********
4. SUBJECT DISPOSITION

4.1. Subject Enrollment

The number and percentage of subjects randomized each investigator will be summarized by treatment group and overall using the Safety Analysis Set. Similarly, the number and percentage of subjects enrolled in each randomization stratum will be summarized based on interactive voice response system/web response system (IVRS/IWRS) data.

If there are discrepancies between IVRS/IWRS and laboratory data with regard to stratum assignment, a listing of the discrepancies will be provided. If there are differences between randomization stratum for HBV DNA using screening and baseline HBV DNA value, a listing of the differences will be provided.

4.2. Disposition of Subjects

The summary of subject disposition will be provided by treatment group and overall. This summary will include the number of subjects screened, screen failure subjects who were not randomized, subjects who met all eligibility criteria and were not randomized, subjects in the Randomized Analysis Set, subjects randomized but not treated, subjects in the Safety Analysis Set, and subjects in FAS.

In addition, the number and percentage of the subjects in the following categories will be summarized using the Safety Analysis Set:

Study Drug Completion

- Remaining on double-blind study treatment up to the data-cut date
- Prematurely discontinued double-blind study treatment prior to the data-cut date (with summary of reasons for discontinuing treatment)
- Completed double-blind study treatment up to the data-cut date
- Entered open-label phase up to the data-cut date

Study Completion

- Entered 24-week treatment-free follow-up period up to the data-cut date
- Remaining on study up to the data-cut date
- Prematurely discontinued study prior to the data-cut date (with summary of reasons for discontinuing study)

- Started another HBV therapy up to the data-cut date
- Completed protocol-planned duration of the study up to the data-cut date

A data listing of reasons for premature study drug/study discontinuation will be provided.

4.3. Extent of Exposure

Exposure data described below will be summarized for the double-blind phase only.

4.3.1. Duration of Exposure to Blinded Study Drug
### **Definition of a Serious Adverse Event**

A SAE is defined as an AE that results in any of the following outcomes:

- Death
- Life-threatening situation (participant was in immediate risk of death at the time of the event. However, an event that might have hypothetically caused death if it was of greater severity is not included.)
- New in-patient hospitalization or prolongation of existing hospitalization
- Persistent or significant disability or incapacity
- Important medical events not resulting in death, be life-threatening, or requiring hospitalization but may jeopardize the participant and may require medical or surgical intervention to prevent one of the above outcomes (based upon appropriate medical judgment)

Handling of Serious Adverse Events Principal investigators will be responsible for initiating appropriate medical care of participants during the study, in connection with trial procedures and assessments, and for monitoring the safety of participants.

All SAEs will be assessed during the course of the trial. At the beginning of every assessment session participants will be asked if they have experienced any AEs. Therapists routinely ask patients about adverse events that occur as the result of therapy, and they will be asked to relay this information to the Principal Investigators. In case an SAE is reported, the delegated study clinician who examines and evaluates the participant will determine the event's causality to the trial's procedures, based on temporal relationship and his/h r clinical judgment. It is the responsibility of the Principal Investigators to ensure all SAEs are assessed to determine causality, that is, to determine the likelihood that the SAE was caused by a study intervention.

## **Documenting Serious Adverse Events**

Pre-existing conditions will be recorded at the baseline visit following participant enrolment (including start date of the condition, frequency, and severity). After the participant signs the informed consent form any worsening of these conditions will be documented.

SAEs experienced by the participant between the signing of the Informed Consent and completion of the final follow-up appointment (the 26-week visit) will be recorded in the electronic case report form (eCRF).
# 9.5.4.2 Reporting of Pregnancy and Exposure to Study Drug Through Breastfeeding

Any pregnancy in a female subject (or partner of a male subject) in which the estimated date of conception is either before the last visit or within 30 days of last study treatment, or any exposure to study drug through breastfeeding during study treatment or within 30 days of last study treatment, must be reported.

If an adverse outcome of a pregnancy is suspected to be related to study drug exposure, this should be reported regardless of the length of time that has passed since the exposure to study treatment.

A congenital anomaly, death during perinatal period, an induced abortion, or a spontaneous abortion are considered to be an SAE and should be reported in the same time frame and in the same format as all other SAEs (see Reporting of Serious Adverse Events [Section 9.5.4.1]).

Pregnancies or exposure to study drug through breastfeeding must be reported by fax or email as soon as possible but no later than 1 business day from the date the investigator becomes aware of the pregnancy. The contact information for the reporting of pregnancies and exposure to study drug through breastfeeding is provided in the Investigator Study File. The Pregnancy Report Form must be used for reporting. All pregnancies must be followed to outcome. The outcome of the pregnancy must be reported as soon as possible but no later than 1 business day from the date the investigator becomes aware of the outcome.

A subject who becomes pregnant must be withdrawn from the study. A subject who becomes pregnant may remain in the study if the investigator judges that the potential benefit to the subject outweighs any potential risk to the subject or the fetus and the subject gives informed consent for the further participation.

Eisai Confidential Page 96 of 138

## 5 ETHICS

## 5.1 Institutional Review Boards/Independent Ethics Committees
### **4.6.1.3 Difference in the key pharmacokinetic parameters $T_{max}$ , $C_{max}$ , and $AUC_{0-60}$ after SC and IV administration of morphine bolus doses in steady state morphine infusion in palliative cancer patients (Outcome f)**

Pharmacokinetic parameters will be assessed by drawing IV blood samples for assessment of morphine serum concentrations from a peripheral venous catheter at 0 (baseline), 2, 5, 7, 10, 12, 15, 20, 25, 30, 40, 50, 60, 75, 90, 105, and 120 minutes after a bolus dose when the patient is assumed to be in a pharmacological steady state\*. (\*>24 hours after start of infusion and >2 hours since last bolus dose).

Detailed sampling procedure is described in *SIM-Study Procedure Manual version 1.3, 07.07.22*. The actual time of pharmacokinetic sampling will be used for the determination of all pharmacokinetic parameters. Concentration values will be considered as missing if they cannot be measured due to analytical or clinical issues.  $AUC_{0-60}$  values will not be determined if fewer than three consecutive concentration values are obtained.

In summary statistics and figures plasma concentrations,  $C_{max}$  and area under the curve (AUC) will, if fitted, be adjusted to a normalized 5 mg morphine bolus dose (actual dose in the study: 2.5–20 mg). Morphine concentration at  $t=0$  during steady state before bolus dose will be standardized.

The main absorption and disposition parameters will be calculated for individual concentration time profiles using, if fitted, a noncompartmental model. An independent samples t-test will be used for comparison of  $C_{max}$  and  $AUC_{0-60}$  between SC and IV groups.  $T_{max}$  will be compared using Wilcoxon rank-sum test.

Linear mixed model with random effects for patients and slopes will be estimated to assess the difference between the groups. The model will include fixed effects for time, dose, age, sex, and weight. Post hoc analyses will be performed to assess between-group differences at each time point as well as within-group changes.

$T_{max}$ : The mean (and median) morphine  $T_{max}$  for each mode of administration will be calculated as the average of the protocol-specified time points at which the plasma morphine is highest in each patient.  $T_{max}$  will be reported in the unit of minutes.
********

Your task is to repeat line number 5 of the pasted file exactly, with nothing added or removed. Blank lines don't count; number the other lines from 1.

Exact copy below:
4.2. Disposition of Subjects